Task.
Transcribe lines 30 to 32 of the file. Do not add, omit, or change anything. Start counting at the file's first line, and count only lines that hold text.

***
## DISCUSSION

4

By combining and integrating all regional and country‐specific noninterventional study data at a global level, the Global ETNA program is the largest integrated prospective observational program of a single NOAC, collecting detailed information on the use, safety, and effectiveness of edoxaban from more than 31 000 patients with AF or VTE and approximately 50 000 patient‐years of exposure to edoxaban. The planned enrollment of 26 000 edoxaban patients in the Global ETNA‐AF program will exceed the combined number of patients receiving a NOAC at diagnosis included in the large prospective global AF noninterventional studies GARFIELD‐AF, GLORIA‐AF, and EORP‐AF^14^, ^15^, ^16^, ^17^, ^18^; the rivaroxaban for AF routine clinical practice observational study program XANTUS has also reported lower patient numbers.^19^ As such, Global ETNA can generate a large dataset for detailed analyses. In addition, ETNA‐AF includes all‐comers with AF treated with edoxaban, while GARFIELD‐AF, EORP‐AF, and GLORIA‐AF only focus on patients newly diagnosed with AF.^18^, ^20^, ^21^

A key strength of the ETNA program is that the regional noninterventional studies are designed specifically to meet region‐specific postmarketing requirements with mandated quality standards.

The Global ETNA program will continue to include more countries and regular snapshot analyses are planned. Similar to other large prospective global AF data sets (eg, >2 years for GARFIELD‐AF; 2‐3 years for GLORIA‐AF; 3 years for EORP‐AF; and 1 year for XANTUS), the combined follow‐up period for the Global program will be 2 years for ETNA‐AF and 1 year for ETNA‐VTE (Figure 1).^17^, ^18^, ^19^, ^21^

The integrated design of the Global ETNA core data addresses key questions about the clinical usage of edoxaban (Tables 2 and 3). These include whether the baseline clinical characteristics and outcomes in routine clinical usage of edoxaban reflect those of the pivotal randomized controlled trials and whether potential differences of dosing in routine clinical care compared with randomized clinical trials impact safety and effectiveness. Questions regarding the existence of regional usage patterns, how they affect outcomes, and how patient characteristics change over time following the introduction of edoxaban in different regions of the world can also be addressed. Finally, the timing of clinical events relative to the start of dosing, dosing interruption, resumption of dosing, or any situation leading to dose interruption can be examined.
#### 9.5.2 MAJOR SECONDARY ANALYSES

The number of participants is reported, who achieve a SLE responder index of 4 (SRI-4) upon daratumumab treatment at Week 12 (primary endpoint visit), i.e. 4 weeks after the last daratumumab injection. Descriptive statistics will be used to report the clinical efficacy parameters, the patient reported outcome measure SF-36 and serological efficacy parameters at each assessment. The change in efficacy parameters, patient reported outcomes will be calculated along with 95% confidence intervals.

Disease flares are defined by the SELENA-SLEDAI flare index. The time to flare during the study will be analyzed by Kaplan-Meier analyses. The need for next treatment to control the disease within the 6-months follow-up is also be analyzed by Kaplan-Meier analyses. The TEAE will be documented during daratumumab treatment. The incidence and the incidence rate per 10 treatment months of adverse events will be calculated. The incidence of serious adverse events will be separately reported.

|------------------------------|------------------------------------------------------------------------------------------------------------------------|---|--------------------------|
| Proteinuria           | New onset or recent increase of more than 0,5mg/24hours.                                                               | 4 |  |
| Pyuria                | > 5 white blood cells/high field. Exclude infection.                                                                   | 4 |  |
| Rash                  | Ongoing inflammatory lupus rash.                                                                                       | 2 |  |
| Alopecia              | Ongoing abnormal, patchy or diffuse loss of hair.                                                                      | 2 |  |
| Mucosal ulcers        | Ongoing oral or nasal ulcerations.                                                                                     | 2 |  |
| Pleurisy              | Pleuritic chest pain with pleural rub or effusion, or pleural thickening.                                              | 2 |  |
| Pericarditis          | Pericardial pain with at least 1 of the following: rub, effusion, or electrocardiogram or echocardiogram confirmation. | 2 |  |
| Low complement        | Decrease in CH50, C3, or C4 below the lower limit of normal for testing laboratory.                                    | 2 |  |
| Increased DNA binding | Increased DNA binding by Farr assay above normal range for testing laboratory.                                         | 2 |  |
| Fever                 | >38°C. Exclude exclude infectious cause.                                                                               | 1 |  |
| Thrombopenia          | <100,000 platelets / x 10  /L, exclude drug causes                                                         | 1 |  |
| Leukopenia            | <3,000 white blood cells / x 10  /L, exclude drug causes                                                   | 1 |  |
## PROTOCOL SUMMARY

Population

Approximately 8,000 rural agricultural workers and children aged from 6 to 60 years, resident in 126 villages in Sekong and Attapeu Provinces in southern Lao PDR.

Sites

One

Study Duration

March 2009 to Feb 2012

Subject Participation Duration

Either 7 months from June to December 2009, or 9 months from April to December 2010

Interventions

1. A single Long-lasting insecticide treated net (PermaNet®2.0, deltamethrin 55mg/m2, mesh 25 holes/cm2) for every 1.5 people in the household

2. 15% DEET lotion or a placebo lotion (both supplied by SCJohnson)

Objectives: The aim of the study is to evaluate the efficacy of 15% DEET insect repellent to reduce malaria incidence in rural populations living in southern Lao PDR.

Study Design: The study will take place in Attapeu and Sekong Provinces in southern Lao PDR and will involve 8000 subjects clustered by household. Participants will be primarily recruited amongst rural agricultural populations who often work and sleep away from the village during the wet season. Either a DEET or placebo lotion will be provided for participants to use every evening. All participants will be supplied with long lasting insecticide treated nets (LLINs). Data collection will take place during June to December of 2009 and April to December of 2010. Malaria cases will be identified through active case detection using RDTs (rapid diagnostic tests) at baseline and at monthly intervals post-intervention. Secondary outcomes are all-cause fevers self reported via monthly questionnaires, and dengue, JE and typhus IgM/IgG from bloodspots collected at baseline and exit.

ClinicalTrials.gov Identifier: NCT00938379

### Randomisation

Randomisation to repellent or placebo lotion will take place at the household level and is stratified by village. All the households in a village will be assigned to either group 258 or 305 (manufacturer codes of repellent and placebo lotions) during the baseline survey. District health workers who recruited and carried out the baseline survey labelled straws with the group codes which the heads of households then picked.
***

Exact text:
Subject Participation Duration

Either 7 months from June to December 2009, or 9 months from April to December 2010

Interventions